Several states moving to ban powdered alcohol

Several states have enacted prohibitions on the sale of alcohol in powdered form since the Texas Legislature considered, but did not approve, a ban on the product in 2015. By the end of 2015, 27 states had banned powdered alcohol, up from four at the end of 2014, according to the National Conference of State Legislatures. Powdered alcohol can be added to water to make alcoholic beverages, such as vodka or rum, and mixed drinks such as a margarita or mojito. The Texas Legislature may take the issue up again in 2017.

Status in Texas

Alcoholic beverages made from powdered alcohol currently are not sold in Texas. A potential seller of products made from distilled spirits would have to obtain a distiller’s and rectifier’s permit or a nonresident seller’s permit issued by the the Texas Alcoholic Beverage Commission (TABC). Under Alcoholic Beverage Code, sec. 101.671, the TABC must approve a product for sale if a holder of such a permit also has a federal certificate of approval for a product’s label and registers the product with the TABC. The TABC may not require additional approval unless the product or label is changed in a way that also requires additional federal approval.

In March 2015, the U.S. Alcohol and Tobacco Tax and Trade Bureau approved labels for a powdered alcohol product called Palcohol. As of late January 2016, the makers of Palcohol did not have the necessary permit to sell in Texas and had not applied to register the label for approval with the TABC. The company’s website reports that it does not yet have products for sale and will not be selling any until the summer of 2016, at the earliest.

At least one Texas company is working to gain the necessary state and federal approval to sell powdered alcohol cocktails and has said it expects to obtain approval and begin selling in 2016. The products being discussed for the Texas market would have to be sold in liquor stores under the same rules as other distilled spirits. Because they would be powdered and not sold by gallons, one way to assess the $2.40 per gallon tax would be to base it on the amount of alcoholic beverage that could be made, as indicated on the package.

Status in other states. While 27 states now have explicit bans on powdered alcohol, others have included powdered alcohol in current definitions of alcohol so that it can be regulated under existing laws. Bans in Maryland and Minnesota are temporary, both set to expire in June 2016.

Texas proposal to ban powdered alcohol. Current Texas law does not mention powdered alcohol. Under Alcoholic Beverage Code, sec. 103.01 the possession, manufacture, transportation, or sale of illicit beverages is prohibited. Illicit beverages are defined in sec. 1.04(4). Sec. 101.65 prohibits manufacture, import, sale, or possession for the purpose of selling alcoholic beverages made from certain substances.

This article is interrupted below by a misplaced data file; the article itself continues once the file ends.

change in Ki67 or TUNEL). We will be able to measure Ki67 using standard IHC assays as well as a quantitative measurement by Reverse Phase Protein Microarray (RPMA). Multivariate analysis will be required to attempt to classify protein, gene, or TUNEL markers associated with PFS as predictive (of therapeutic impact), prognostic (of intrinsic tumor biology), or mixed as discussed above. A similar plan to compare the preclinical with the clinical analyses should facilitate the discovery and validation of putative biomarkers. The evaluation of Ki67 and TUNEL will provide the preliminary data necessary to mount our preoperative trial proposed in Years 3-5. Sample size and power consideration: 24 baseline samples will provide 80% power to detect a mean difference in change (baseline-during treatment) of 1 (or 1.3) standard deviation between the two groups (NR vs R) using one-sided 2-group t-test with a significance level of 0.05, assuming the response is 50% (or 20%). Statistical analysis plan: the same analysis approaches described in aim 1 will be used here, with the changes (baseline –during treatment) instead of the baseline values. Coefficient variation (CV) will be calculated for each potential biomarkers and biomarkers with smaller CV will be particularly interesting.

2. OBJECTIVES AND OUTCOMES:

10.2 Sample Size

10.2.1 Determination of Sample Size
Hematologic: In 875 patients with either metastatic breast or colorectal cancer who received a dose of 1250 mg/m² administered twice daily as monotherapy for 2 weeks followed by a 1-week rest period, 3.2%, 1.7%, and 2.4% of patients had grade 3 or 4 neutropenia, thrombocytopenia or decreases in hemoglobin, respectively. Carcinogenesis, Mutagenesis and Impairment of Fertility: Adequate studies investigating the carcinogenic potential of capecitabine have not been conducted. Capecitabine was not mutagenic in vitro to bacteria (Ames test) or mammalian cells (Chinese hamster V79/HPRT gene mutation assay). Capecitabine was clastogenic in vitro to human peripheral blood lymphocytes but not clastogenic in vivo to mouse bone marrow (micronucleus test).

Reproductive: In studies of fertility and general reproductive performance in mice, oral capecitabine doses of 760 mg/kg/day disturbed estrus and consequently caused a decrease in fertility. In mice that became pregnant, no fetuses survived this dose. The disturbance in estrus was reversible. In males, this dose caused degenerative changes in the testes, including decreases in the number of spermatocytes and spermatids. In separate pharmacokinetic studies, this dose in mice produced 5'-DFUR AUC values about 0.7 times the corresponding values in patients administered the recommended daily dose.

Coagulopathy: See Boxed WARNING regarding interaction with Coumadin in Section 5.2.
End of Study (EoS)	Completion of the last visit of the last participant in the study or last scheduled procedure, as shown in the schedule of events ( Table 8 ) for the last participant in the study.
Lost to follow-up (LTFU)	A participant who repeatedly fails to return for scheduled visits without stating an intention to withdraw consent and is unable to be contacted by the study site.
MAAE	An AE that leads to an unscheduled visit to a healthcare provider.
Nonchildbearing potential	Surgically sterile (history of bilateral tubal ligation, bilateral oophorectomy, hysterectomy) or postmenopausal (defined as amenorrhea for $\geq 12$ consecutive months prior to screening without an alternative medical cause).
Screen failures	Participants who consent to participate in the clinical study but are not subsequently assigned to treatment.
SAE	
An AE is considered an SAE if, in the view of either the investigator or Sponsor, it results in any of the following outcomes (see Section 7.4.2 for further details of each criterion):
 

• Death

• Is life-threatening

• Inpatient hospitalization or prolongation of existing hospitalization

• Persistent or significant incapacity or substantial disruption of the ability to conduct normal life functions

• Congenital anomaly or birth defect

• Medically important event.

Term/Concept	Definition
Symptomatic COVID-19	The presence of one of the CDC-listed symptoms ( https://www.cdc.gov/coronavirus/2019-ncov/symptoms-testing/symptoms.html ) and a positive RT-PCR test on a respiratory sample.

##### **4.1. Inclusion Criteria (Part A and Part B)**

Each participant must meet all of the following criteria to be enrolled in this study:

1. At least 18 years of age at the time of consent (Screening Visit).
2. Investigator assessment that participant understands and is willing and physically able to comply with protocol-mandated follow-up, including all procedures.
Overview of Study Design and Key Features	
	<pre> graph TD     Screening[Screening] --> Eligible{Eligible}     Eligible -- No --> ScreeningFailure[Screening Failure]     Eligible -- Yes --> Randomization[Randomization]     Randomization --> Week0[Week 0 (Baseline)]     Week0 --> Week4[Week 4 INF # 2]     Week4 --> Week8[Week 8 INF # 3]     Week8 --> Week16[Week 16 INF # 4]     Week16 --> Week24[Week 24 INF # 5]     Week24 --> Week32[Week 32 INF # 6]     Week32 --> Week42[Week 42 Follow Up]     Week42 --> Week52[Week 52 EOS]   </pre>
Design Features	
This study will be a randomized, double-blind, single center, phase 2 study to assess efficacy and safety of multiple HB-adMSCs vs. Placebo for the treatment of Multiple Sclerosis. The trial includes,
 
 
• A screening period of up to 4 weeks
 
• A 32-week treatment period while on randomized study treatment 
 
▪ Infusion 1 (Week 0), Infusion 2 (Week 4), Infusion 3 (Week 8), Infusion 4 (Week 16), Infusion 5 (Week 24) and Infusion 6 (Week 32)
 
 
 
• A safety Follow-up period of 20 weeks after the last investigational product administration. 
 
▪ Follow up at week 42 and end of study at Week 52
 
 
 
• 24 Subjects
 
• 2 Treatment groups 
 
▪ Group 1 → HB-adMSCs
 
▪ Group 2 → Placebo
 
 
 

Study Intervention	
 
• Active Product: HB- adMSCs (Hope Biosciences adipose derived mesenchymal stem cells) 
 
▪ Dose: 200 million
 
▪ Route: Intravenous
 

Texas considered a ban on powdered alcohol in 2015, but it was not enacted. The 2015 legislation, HB 1018 by Geren, would have made it illegal to manufacture, sell, or possess alcohol in powdered form in Texas by adding it to the list of illicit beverages. The bill also would have added it to the list of substances from which alcoholic beverages may not be made. The bill died on the House floor after being postponed.

Supporters of banning powdered alcohol say the products have a high potential for abuse and raise public health concerns, especially for underage drinkers who might be attracted to them. Consumers could abuse powdered alcohol because of its novel form by using it to over-consume alcohol or by ingesting it in dangerous ways. Texas should ban powdered alcohol, just as it bans other dangerous substances, supporters of a ban say.

Given its size and portability, powdered alcohol also could be easy to transport and conceal and be taken into places where alcohol is banned or sold on-site. In these situations, it might not be recognized as alcohol. Concerns that a ban could create a black market for a product are not a sufficient reason to allow the sale of a dangerous product, say supporters of a ban, and black market sales could be countered the same way they are with liquid alcohol.

Opponents of banning powered alcohol say it should not be singled out and banned but regulated and taxed like other alcohol products. Concerns about misuse are based on misinformation and speculation, opponents of a ban say, and the state should see if problems arise before considering a ban. Texas consumers should have the same freedom to consume powdered alcohol that they do to consume liquid alcohol. Banning powdered alcohol also could make a non-ingestible form unavailable for potential uses in industry, such as making fuel. Opponents of a ban say that given its bulky form, powdered alcohol would not be significantly easier than liquid alcohol to transport or conceal.

Powdered alcohol would be sold with the same oversight, regulations, and restrictions as liquid alcohol. In Texas, it could be sold only where alcoholic beverages could be sold and only to those at least 21 years old. Potential concerns about underage drinkers could be handled through  regulation, enforcement, and education, just as with liquid alcohol, opponents of a ban say.

by Kellie A. Dworaczyk

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